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Mexican authorities confirm 'Chapo' Guzman's son among those abducted, some fear cartel war

The entrance of the restaurant "La Leche" stands closed after armed men abducted as many as 16 people who were dining in the upscale restaurant in Puerto Vallarta, Mexico, Monday, Aug. 15, 2016. Jalisco state prosecutor Eduardo Almaguer said in a news conference that preliminary results of the investigation indicate that all involved, kidnappers and kidnapped, were members of criminal organizations. (AP Photo/David Diaz)

The entrance of the restaurant "La Leche" stands closed after armed men abducted as many as 16 people who were dining in the upscale restaurant in Puerto Vallarta, Mexico, Monday, Aug. 15, 2016. Jalisco state prosecutor Eduardo Almaguer said in a news conference that preliminary results of the investigation indicate that all involved, kidnappers and kidnapped, were members of criminal organizations. (AP Photo/David Diaz)

Mexican authorities confirmed Tuesday that one of the sons of the drug kingpin Joaquin “El Chapo” Guzman was among the half-dozen men abducted by gunmen at a restaurant in Mexico’s beach resort area of Puerto Vallarta over the weekend.

Jalisco state Attorney General Eduardo Almaguer said 29-year-old Jesus Alfredo Guzman Salazar had been determined to be among those taken, though authorities still had not received any missing person complaints.

"The person by the name of Jesus Alfredo Guzman Salazar, age 29, is the son of Joaquin Guzman Loera," Almaguer said at a news conference. His abduction "has been confirmed by what was found in the vehicles and what security agencies found and the forensic examinations performed."

Earlier in the day, Almaguer had said authorities were trying to confirm whether another Guzman son, Ivan Archivaldo Guzman, was among those abducted.

He said later that authorities had identified four of the six men marched out of the upscale restaurant by seven armed assailants. He did not say whether Ivan could be one of the two still not identified.

Almaguer said the kidnappers were from the rival Jalisco New Generation cartel.

This “gusty” move by the gunmen of a rising drug cartel to abduct Guzman’s son is raising alarms of a possible wave of bloodshed as it challenges his Sinaloa Cartel. It appeared to be the latest blow aimed at undermining the jailed drug boss, coming shortly after reports that gunmen invaded the home of his mother in northern Sinaloa state.

The Jalisco gang's power and reach have grown rapidly in recent years, often in direct competition with Guzman's cartel, which has long been considered the strongest criminal organization in Mexico.

"It could indicate an escalation," Samuel Logan, managing partner at the business and security consulting firm Southern Pulse, said of the kidnapping. "That's a pretty gutsy move."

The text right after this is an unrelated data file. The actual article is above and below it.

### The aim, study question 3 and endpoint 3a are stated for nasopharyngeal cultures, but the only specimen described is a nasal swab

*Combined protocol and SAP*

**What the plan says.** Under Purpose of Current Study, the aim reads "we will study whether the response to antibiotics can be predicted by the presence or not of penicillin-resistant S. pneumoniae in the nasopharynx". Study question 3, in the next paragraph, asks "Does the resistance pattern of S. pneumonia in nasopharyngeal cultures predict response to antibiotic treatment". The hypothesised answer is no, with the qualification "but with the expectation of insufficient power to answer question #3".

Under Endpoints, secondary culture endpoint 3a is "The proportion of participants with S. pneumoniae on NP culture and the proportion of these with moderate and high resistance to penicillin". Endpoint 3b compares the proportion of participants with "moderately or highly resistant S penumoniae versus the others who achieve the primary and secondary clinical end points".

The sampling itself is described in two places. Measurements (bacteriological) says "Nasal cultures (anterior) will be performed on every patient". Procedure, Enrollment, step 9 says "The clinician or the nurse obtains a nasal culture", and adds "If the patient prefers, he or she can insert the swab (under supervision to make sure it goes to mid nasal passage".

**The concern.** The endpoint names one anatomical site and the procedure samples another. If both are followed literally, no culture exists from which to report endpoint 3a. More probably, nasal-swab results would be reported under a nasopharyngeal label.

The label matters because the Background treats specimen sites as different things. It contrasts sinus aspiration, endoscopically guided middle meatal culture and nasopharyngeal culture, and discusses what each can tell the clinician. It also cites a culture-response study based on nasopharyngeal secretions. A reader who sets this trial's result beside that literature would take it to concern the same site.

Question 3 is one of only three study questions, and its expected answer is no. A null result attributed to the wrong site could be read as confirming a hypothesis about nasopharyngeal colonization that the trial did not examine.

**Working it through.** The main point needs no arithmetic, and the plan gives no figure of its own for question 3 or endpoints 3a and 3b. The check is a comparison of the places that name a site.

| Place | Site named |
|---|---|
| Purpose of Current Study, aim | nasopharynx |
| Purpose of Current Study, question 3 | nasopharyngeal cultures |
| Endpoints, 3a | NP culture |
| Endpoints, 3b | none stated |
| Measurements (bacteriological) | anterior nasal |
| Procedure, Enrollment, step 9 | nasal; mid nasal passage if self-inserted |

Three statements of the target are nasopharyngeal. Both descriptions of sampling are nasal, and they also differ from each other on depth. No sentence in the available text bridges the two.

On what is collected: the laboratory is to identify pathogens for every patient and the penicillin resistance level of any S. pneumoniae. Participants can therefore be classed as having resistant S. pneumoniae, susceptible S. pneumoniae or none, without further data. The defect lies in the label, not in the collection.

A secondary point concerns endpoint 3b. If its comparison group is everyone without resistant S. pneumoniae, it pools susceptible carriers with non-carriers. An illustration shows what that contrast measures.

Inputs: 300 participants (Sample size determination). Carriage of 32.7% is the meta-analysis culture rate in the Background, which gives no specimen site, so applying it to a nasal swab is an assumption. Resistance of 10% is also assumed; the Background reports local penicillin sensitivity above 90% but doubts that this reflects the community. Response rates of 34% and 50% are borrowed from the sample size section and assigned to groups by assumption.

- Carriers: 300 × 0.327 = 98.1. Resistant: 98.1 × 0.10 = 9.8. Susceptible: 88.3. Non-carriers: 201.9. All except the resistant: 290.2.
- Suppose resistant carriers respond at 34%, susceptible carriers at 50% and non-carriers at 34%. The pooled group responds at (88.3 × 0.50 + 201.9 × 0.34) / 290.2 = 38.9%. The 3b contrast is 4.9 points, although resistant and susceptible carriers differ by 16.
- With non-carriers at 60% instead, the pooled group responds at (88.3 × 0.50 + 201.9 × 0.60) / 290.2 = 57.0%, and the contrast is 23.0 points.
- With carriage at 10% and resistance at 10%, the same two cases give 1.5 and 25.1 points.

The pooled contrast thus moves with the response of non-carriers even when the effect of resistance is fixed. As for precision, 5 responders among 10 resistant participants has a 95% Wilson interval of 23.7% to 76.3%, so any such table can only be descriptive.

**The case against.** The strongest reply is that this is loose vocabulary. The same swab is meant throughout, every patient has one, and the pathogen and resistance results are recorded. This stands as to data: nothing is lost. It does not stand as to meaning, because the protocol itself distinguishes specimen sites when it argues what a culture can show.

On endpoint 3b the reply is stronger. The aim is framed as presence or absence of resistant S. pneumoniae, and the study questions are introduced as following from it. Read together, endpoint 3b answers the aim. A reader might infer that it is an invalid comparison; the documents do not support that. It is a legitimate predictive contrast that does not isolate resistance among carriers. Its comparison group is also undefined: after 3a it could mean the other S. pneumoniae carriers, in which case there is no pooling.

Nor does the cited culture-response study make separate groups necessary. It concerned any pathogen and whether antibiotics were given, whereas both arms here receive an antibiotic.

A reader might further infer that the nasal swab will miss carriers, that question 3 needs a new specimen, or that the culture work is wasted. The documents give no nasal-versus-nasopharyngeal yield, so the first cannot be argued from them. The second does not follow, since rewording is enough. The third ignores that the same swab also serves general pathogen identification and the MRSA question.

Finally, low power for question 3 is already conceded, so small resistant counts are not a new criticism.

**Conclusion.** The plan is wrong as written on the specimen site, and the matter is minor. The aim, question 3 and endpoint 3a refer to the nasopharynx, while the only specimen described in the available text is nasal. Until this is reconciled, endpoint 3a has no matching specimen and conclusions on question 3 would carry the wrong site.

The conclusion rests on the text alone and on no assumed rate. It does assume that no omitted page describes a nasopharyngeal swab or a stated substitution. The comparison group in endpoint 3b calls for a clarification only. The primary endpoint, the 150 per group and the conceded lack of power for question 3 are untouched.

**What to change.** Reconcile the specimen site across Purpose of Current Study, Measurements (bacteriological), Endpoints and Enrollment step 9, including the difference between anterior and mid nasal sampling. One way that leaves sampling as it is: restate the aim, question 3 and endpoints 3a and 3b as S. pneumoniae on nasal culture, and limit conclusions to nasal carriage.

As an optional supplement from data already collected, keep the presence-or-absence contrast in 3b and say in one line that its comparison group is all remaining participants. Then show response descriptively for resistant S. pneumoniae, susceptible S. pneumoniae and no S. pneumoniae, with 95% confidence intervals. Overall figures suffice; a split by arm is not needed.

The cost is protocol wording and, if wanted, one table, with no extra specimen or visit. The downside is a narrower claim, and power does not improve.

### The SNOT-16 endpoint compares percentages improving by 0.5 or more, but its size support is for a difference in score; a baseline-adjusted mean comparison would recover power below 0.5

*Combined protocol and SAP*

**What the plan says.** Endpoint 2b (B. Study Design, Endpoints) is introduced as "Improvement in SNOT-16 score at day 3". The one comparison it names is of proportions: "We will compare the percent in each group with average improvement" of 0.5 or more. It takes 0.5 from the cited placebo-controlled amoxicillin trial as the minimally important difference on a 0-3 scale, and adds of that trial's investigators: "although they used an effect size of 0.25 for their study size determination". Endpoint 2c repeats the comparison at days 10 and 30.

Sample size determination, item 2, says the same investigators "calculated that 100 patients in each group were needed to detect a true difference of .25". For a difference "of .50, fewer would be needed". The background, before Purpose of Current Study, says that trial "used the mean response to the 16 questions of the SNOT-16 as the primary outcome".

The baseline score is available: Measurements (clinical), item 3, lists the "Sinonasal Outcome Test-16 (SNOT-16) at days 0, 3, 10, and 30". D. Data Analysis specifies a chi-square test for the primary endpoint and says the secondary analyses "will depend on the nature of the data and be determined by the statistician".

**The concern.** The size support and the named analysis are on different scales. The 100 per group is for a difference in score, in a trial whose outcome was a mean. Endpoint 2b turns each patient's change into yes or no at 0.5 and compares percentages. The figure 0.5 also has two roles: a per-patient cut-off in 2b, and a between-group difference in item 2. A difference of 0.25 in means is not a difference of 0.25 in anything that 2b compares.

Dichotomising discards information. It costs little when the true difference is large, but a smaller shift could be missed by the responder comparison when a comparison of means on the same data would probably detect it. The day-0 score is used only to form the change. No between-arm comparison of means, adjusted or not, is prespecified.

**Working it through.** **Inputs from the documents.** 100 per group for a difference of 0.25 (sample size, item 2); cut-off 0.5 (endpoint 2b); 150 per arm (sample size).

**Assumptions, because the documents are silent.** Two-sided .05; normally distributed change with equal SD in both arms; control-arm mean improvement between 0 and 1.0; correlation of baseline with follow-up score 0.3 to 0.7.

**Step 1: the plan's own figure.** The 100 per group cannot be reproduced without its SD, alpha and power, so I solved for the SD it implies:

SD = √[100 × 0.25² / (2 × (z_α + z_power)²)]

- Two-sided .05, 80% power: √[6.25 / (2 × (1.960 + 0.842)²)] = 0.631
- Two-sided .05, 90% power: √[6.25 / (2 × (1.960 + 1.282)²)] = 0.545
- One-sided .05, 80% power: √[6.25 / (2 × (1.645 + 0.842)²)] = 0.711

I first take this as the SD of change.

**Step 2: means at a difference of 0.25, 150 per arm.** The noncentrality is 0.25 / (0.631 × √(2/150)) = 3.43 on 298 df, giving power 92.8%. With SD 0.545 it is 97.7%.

Almaguer said seven armed men interrupted a celebration by 16 people at the upscale La Leche restaurant in Puerto Vallarta's hotel zone around 1 a.m. Monday. They separated the nine women to one side and took away the seven men, one of whom apparently escaped, he said. Authorities said they had not heard of anyone demanding a ransom.

The Jalisco cartel made a name for itself with brazen attacks on authorities in Jalisco, but it has also established itself in areas as distant as the Gulf state of Veracruz and Baja California Sur.

"It doesn't surprise me that they would push to escalate this to the next level," Logan said. "And if anything I think it will be the next week to 10 days are going to confirm that. These guys aren't going to wait around to push back."

It would be the latest sign the Sinaloa cartel's dominance is not what it once was. "El Chapo" purportedly ran affairs from prison until his second escape in 2015, but since being recaptured has been kept under stricter security measures and is currently in prison in the northern border city of Juarez.

Other affronts against the legendary drug capo have been reported in recent months. In June, local media said an armed gang broke into the home of Guzman's mother and stole vehicles and other goods.

"There is a war right now for control of the Sinaloa cartel and a central theme in that war is the issue of attacks on his family," said Raul Benitez, a security specialist who teaches political science at the National Autonomous University of Mexico.

Jesus Alfredo Guzman has long been on the radar of authorities. In 2009, he was indicted on U.S. drug trafficking charges in Chicago along with his father and other Sinaloa cartel leaders.

In 2012, the U.S. Treasury Department designated him under the Foreign Narcotics Kingpin Designation Act as assisting his father in drug trafficking. That same year, Mexican marines mistakenly arrested a used car salesman and presented him to the press as Jesus Alfredo.

Almaguer said authorities were still working to confirm the identities of two of the six men taken. Rumors continued to swirl that Jesus Alfredo's older brother, Ivan Archivaldo Guzman, was also abducted.

Andres Granados, a lawyer representing their father, said he had no information about the abductions.

If Ivan Archivaldo also turns out to be one of those taken, the kidnappers would have two of the sons rumored to be taking over parts of El Chapo's empire.

"People have information about the family's movements and they want to destroy the family," said Benitez.

Based on reporting by the Associated Press.

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